Book Review: The Grace Year by Kim Liggett

“That’s the problem with letting the light in—after it’s been taken away from you, it feels even darker than it was before.”

― Kim Liggett, The Grace Year

The Grace Year explores the complicated and even twisted relationships between girls, the women they eventually become, and the tough choices they make in between with witty writing and harsh reality.

Synopsis from Goodreads...

No one speaks of the grace year. It’s forbidden.

In Garner County, girls are told they have the power to lure grown men from their beds, to drive women mad with jealousy. They believe their very skin emits a powerful aphrodisiac, the potent essence of youth, of a girl on the edge of womanhood. That’s why they’re banished for their sixteenth year, to release their magic into the wild so they can return purified and ready for marriage. But not all of them will make it home alive.

Sixteen-year-old Tierney James dreams of a better life—a society that doesn’t pit friend against friend or woman against woman, but as her own grace year draws near, she quickly realizes that it’s not just the brutal elements they must fear. It’s not even the poachers in the woods, men who are waiting for a chance to grab one of the girls in order to make a fortune on the black market. Their greatest threat may very well be each other.

My reaction to this novel...

Although I had never read a book by this author before, I was rather thrilled about it since I could tell from the cover that it would be similar to The Hunger Games. As a result, I had considerable expectations for the book. Having read The Hunger Games, I knew this book would be just as good, if not better, than that book since I noticed that it had earned 4+ stars on Goodreads, which gave me even more confidence that it would be outstanding. I started reading it right away.

This narrative has an intriguing, alluring, and distinctly original idea. It's a fictional piece that has left me feeling both hopeless and forlorn at moments. Above all, though, I was captivated and amazed by its extraordinary tale. However, despite its intriguing plot, I found it to be quite sluggish and drawn out, which sometimes got boring. Many times, I was excited, but because it was moving slowly, my excitement quickly changed into boredom, which made me want to put the book down. I also observed that the author displays her level of feminism. As a woman myself, I found the author's overuse of gender stereotypes to be rather distressing. I was worn out by the book. Some novels I just can't seem to put down, and then there are others, like The Grace Year. The feeling it gave me was the sole reason I couldn't wait for it to be over immediately.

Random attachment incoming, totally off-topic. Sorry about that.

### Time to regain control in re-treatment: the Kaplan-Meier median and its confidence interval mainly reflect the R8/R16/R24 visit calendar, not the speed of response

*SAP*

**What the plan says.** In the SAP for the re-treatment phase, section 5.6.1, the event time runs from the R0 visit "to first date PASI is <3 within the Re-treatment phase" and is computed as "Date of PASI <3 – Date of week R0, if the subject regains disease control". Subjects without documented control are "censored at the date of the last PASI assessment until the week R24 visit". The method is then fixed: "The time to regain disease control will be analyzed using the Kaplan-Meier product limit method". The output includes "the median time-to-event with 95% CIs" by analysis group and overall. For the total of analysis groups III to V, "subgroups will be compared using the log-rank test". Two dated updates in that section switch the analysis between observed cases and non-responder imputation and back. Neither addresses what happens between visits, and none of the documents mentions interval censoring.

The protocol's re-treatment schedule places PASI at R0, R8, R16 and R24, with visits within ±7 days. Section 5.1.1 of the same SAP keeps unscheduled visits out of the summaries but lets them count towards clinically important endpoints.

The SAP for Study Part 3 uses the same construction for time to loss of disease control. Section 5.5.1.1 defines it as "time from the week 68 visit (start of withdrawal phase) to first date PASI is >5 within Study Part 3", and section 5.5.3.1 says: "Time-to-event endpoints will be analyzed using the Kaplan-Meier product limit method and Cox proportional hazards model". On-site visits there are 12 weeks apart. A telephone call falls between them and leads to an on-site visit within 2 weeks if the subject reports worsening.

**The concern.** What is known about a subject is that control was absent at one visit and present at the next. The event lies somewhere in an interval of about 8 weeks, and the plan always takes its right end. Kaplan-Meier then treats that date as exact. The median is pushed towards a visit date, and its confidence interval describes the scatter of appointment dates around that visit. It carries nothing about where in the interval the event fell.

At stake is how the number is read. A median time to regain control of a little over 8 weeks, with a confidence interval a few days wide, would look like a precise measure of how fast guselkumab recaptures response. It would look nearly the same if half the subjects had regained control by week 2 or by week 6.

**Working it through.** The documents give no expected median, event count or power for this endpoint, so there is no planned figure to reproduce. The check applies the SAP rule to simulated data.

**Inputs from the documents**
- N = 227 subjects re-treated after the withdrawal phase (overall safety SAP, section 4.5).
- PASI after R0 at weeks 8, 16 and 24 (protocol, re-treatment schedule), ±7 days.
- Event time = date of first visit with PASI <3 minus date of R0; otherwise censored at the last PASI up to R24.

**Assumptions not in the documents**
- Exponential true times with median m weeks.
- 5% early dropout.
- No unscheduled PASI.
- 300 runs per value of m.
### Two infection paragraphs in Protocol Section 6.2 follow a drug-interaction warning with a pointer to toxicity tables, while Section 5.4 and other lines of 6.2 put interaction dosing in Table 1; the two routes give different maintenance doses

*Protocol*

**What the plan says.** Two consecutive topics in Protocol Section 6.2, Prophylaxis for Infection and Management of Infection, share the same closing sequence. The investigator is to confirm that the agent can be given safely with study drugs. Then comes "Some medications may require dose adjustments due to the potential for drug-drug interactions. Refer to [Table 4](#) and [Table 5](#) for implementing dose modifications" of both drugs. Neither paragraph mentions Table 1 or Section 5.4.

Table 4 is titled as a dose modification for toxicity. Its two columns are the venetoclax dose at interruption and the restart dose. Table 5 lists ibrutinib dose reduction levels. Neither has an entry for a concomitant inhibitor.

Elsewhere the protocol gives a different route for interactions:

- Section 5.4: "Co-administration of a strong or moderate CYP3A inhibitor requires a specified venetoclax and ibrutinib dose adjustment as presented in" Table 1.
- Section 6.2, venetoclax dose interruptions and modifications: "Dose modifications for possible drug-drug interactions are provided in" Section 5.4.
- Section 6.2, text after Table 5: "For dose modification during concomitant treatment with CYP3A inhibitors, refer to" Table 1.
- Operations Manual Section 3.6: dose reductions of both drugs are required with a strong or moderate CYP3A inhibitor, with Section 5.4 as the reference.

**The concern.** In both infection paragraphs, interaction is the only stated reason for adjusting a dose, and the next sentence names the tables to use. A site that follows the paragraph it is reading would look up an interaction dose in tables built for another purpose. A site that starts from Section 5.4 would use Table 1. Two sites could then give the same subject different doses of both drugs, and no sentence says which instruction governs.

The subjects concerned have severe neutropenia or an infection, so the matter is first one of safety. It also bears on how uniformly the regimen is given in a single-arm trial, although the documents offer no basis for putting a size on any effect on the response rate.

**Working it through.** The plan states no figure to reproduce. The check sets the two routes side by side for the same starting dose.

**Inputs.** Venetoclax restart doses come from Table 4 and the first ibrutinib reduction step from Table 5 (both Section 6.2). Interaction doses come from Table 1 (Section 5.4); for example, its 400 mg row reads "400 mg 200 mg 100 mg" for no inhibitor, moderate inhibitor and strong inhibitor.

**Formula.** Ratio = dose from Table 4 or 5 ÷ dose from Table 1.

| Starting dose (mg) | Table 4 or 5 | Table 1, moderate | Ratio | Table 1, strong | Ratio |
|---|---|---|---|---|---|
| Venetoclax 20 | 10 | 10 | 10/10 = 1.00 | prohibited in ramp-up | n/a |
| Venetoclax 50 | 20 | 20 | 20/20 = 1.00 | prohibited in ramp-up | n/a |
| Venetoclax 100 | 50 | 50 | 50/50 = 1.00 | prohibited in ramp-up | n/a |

In addition, I didn't think everything made sense. Also, there were still some unanswered questions, thus not everything was adequately clarified. Additionally, I experienced some writing problems. The writer had a tendency to prolong passages with pointless internal speeches. The author had a habit of including impromptu twists that were so ridiculous and a little corny that they were almost implausible. For me, all of the amazing ideas were a little bit deflating. The connection came out as phony and overdone. About halfway through the book, I started to grow irritated.

Conversely, I found it rather satisfying that the narrative did not come to an abrupt close. The writer spared some time to complete the missing pieces. But as I have indicated, I still have plenty of concerns. However, I thought it was good that the tale carried on after the Grace Year was declared to be finished. It provided a rather gratifying resolution for the narrative. All in all, this narrative had a nice concept, but it fell flat. Without giving away the conclusion, it was confusing, ambiguously allegorical, and really frustrating. For these reasons, I'm not sure if I should suggest it.

My Overall Rating: ⭐⭐✨(2.5/5)


Disclaimer: Booksreadbyhannel is not a business website. The opinions expressed here are unbiased and based only on my own feelings and reactions while reading the books I featured here in my blog. My reviews reflect my utmost sincerity. I paid for the books I review here out of my own pocket. Books provided by authors and publishers are otherwise specified.